Illinois State Police Sgt. Matt Davis visited the University of Indianapolis last Wednesday (4 April) to present forensic anthropologist Stephen Nawrocki with a citation for his contributions to a serial murder investigation.
Nawrocki, a noted Indiana expert who has served as an external case reviewer in forensic anthropology for the Illinois State Police for the last several years, will receive a Department Unit Citation, the highest level of commendation, for his role in the Larry Bright investigation in Peoria. Bright confessed in May 2006 to seven counts of first-degree murder and one count of drug-induced homicide in a case involving the disappearance of eight prostitutes in the Peoria area.
As an external reviewer, Nawrocki serves as an adviser during the process of recovering and analyzing bone at crime scenes, and verifies investigative findings. Davis called him to the Bright case in January 2005 after it was discovered that the suspect had burned bodies and distributed the fragments in various locations around Peoria. The evidence had to be collected, cleaned, processed and inventoried properly.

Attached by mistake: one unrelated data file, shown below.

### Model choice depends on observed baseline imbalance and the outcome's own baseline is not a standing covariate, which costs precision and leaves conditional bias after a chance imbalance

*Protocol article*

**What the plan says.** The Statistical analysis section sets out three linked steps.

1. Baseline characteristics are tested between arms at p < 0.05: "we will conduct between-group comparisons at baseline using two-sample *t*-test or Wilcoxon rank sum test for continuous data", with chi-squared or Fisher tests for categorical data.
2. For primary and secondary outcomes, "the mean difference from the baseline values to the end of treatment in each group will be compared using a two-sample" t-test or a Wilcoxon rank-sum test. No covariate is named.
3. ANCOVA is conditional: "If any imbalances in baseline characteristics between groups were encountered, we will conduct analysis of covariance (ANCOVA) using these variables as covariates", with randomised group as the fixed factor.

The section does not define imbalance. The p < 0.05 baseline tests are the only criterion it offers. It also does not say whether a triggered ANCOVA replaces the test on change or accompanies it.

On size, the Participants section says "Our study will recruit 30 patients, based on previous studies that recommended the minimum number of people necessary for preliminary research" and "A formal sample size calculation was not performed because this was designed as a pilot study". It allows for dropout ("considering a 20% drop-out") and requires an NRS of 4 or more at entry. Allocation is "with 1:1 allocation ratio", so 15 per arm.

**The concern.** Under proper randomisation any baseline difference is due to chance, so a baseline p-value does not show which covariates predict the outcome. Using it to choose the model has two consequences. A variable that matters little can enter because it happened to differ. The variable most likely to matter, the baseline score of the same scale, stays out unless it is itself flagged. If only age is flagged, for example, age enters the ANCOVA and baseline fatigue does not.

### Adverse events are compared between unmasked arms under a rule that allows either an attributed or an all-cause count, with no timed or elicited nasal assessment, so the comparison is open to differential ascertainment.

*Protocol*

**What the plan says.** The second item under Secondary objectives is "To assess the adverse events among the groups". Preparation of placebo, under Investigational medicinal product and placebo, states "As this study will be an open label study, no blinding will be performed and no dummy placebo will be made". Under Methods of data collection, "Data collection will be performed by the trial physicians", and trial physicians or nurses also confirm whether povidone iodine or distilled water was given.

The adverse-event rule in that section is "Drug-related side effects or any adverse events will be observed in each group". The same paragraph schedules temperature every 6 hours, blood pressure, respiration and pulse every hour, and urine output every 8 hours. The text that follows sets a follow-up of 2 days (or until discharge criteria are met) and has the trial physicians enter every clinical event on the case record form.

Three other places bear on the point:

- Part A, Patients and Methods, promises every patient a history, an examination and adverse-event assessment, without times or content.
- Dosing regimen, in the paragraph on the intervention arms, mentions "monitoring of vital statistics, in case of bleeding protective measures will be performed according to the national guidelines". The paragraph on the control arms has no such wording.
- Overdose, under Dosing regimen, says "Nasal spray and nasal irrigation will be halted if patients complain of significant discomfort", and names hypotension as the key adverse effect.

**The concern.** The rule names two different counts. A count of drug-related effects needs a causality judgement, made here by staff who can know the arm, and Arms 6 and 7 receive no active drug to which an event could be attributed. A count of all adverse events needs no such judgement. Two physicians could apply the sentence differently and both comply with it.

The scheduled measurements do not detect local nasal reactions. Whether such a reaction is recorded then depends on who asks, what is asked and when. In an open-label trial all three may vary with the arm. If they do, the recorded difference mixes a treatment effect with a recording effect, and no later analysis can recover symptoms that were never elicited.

“With Dr. Nawrocki’s assistance, we were able to positively identify one victim and establish that there were a minimum of three additional victims in the large sample of evidence,” Davis said. The evidence was forwarded to the district attorney’s office, and charges were filed. Bright pleaded guilty on the eve of his trial to avoid a possible death penalty, Davis said.
Nawrocki, director of UIndy’s graduate program in human biology, is well known to Indiana police agencies for his help in investigations, including several high-profile cases such as the disappearance of Indiana University student Jill Behrman and the Herbert Baumeister serial murder case in Westfield that involved the deaths of at least 11 men.
SOURCE: University of Indianapolis.